After 2006, local governments have been more pragmatic. Redevelopment plans were proposed a cultural-led strategy and a rather vague future vision for the year 2050, called Floating Gardens was formulated in 2008. The redevelopment projects are paying off now and can be considered as positive signs that impact the people of Szczecin (Sochacka & Rzeszotarska-Pałka, 2021). The organization of the Tall Ships Race finals, the Sea Days, and other social events gain recognition, and the revitalization of the waterfront, new infrastructure, café’s, bars, green areas, small architecture etc. is appreciated. And next to maintaining its legacy of architecture, after 2000 the city undertook new development like the Solidarity Plaza and the impressive Dialogue Centre Przełomy, that won the 2016 European Prize for Public Space, jointly with the Filharmonia, that was built on the site where the “Konzerthaus” had once stood, and became winner of the 2015 EU Prize for Contemporary Architecture, Mies Van Der Rohe Award. The construction of another piece of modern architecture aiming on becoming a new iconic waterfront attraction, Morskie Centrum Nauki (Martime Science Centre), will be completed in 2022. These urban development interventions begin to influence the self-image of Szczecin’s citizens; on the one hand they lead to appreciation expressed by the international awards and increased tourism, on the other hand they improve the overall quality of life and add to local pride. A study of Sochacka and Rzeszotarska-Pałka (2021) analysed the new cultural projects from an urbanscape approach and showed that the the level of social acceptance for the flagship cultural developments was high.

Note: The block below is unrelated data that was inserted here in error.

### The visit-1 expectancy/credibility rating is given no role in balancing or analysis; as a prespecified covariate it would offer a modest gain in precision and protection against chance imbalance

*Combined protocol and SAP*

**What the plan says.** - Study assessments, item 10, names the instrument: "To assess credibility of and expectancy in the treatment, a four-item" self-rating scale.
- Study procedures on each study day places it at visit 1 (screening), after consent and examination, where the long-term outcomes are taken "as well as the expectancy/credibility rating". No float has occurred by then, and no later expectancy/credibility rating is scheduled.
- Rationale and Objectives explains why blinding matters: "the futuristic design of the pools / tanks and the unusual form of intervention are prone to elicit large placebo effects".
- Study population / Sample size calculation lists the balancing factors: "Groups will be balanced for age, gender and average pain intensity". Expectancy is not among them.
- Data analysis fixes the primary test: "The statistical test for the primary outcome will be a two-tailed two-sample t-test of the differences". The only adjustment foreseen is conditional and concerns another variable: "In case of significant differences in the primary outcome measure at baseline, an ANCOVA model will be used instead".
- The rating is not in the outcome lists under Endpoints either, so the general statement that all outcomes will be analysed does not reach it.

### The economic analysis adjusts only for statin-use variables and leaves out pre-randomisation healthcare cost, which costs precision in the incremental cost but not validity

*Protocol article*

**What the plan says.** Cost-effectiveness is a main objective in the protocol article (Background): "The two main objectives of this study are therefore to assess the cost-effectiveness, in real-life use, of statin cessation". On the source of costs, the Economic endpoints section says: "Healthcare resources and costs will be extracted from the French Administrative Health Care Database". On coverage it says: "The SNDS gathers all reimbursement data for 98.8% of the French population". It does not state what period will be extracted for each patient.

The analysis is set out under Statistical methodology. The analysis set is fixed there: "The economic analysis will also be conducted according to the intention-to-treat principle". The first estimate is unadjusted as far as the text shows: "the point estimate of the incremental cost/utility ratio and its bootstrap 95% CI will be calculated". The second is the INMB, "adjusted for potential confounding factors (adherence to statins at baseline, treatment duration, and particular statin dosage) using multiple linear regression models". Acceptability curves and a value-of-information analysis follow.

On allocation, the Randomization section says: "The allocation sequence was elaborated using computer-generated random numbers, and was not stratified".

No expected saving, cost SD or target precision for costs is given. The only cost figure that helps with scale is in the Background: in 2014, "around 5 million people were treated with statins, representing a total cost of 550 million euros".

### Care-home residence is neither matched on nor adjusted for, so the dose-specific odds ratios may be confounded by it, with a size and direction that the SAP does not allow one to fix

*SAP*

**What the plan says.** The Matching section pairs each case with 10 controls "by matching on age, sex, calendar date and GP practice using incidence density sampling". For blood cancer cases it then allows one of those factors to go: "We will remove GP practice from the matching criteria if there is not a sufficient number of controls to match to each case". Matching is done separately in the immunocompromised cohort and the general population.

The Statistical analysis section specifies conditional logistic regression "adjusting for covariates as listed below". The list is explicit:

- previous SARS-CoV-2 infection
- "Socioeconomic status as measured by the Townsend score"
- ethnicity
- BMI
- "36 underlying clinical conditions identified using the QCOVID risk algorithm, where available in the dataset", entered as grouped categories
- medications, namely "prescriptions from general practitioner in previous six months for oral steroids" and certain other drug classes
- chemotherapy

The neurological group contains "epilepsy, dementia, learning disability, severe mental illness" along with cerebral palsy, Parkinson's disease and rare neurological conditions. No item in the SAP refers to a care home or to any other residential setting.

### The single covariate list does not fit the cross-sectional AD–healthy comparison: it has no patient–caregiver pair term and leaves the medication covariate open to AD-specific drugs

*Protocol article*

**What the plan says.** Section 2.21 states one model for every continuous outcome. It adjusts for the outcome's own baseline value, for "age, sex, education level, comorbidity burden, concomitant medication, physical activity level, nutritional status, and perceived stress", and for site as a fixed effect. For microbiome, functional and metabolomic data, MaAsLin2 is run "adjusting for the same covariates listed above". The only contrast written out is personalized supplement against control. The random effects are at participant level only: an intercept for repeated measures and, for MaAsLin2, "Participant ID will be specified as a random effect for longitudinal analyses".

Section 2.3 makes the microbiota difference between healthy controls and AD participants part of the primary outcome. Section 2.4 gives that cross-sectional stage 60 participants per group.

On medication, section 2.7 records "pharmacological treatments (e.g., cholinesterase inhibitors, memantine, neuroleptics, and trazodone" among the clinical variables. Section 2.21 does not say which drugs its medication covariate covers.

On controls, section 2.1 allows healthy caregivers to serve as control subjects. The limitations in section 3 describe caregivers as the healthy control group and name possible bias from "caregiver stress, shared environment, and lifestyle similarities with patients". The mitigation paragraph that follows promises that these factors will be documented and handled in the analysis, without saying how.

A question such as “who are we, what is our identity” was not asked soon after the transition in 1990. Since about the year 2000, the question of urban identity has surfaced (Wojtkun, 2009). On social media, groups studying and discussing memory details of the past (after 1945), of the early settlers and where they lived, are very popular. The same in Gdansk, also a city that became home to a new population after the war Liskowacki (2012). “And we come to see that it is not the case at all that Szczecin is a puzzle to Poland simply because Poland has not studied its own history and geography sufficiently and does not like puzzles. The problem is more profound. For years Szczecin was a puzzle to itself. Even today it is still not sure of itself. Of its raison d’être. Of its place on the country’s map, in the country’s history, and in its plans.” Szczecin developed an urban identity of the city in the periphery, an unknown place in Polish national identity. Szczecin is not found attractive by Polish people; they find it far away, a city outside the core. Szczecin’s important role in the Solidarity development in the 1980’s, was overshadowed by “the face” of Lech Walesa of the Solidarity movement in Gdansk. Szczecin does not have much “high” culture as a port city, it lacks specialized science, it does not have a national football champion. Szczecin people feel undervalued by Poland and believe that the remainder of Poland knows that Szczecin is a part of the country, but it is distant, a bit different and not very significant. Visiting urban professionals and Szczecin professionals who have worked elsewhere, see a city with other eyes, as a city with positive features and opportunities, as a pleasant city with space and a lot of green, with the river as a special feature and Szczecin. In short, a city with potential.